The manner in which Spitzer crashed and burned has essentially wiped out the pre-prostitution portion of the Spitzer tale, which included his longtime stint as a critic of corporate excesses. But Spitzer's opening column in Slate is a reminder that in these days of multi-billion-dollar bailouts, there are few powerful and knowledgeable figures in government raising the appropriate questions and challenging the save-the-rich orthodoxy.
What are we getting for the trillions of dollars in rescue funds? If we are merely extending a fatally flawed status quo, we should invest those dollars elsewhere. Nobody disputes that radical action was needed to forestall total collapse. But we are creating the significant systemic risk not just of rewarding imprudent behavior by private actors but of preventing, through bailouts and subsidies, the process of creative destruction that capitalism depends on.
A more sensible approach would focus not just on rescuing preexisting financial institutions but, instead, on creating a structure for more contained and competitive ones. For years, we have accepted a theory of financial concentration—not only across all lines of previously differentiated sectors (insurance, commercial banking, investment banking, retail brokerage, etc.) but in terms of sheer size. The theory was that capital depth would permit the various entities, dubbed financial supermarkets, to compete and provide full service to customers while cross-marketing various products. That model has failed. The failure shows in gargantuan losses, bloated overhead, enormous inefficiencies, dramatic and outsized risk taken to generate returns large enough to justify the scale of the organizations, ethical abuses in cross-marketing in violation of fiduciary obligations, and now the need for major taxpayer-financed capital support for virtually every major financial institution.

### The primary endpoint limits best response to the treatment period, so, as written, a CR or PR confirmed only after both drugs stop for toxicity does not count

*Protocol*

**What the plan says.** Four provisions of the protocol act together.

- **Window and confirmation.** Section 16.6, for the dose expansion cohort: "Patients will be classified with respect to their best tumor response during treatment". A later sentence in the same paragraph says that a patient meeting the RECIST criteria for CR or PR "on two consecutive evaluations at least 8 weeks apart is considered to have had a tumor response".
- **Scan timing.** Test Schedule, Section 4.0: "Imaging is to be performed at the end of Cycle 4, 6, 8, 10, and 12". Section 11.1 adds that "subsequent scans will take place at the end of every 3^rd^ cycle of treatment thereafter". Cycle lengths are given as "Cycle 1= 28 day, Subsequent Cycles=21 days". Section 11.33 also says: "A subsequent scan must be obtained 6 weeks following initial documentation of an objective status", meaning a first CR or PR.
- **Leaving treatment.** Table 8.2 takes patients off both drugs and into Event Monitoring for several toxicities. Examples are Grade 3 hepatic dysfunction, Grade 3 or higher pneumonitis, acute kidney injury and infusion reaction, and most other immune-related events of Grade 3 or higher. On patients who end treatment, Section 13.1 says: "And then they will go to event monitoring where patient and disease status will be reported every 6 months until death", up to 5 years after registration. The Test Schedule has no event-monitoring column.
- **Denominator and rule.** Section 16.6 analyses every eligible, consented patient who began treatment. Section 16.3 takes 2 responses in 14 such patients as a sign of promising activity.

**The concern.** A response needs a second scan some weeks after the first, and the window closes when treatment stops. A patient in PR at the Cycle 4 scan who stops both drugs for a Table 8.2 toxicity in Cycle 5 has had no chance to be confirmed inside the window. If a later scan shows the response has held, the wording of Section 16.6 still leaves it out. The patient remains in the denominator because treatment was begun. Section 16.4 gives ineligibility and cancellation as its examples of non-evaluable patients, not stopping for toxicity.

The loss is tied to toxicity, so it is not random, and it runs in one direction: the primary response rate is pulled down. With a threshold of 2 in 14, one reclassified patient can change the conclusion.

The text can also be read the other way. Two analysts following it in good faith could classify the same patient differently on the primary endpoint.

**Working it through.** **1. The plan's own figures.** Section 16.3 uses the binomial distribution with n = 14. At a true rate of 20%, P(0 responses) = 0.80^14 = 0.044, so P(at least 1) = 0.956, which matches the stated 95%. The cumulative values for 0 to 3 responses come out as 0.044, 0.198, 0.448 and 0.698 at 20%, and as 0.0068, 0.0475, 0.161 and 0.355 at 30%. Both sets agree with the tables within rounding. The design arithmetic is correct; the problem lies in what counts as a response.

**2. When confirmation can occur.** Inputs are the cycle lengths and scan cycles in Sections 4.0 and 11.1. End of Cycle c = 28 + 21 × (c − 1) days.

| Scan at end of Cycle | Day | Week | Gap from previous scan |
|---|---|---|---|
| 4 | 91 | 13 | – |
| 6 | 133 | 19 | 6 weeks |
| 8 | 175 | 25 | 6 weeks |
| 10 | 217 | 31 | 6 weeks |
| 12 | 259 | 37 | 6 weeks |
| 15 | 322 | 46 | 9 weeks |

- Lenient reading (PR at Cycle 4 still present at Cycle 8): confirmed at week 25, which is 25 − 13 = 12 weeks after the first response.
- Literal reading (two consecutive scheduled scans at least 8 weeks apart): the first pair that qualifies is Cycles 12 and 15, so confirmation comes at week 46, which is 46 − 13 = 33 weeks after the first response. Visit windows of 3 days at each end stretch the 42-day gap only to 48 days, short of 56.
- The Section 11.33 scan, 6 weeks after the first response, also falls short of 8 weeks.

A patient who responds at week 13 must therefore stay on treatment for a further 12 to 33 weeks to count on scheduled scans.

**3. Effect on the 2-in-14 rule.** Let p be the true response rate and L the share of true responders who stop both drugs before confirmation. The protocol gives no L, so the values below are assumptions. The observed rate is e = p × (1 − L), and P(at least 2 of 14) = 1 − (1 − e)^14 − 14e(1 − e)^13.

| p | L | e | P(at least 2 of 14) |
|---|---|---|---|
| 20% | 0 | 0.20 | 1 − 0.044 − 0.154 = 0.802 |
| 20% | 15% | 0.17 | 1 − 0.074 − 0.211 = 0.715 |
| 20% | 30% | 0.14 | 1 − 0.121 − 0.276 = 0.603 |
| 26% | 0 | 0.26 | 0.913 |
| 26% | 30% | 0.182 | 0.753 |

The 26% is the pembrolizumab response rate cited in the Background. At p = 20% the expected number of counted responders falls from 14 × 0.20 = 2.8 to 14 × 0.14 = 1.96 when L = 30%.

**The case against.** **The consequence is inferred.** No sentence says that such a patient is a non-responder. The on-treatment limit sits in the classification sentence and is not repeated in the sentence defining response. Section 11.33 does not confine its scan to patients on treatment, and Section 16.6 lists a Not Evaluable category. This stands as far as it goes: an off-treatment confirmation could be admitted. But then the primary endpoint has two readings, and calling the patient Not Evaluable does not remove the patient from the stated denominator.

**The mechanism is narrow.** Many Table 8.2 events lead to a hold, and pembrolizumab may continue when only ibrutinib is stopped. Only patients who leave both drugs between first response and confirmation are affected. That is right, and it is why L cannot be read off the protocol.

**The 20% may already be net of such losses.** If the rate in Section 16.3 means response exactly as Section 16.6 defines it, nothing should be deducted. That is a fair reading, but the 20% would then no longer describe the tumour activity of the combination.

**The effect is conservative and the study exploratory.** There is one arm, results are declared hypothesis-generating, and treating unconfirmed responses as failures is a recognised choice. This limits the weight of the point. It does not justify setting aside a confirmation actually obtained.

But even more important, from a structural perspective, our dependence on entities of this size ensured that we would fall prey to a "too big to fail" argument in favor of bailouts.
Spitzer has summed up the problem as well as anyone. He goes on:
Two responses are possible: One is to accept the need for gigantic financial institutions and the impossibility of failure—and hence the reality of explicit government guarantees, such as Fannie and Freddie now have—but then to regulate the entities so heavily that they essentially become extensions of the government. To do so could risk the nimbleness we want from economic actors.
The better policy is to return to an era of vibrant competition among multiple, smaller entities—none so essential to the entire structure that it is indispensable.
Spitzer, a populist in a suit, decries the "concentration of power--political as well as economic--that resided" in the Big Finance institutions that have dragged the economy down. He writes:
Imagine if instead of merging more and more banks together, we had broken them apart and forced them to compete in a genuine manner. Or, alternatively, imagine if we had never placed ourselves in a position in which so many institutions were too big to fail. The bailouts might have been unnecessary.
In that case, vast sums now being spent on rescue packages might have been available to increase the intellectual capabilities of the next generation, or to support basic research and development that could give us true competitive advantage, or to restructure our bloated health care sector, or to build the type of physical infrastructure we need to be competitive.
This is the opposite of Rubinomics. Spitzer is contemplating what must be done to rebuild our economy so that it truly competes internationally and, most important, generates wealth--not what must be done to rescue the high-fliers who have crashed and who seem to hold our credit lines and economy hostage. It's a perspective not heard within the mainstream too often these days. His views could have been influential when the first Wall Street bailout was pulled together in September--had he been part of the public discourse at the time and had he not been such a bad boy in the Mayflower Hotel.
I'm not often a fan of second acts for disgraced public officials. But in this instance, I'm glad Slate is sponsoring the Spitzer rehabilitation program. In fact, after reading his article, I'd be delighted if Barack Obama dumped Lawrence Summers and tapped Spitzer to be head of his National Economic Council.
Spitzer, after the fall he took, is not likely to rise so high. But he's demonstrated he deserves a platform. Let's hope the marketplace of ideas operates better than the marketplace of Wall Street and recognizes the merits Spitzer still possesses.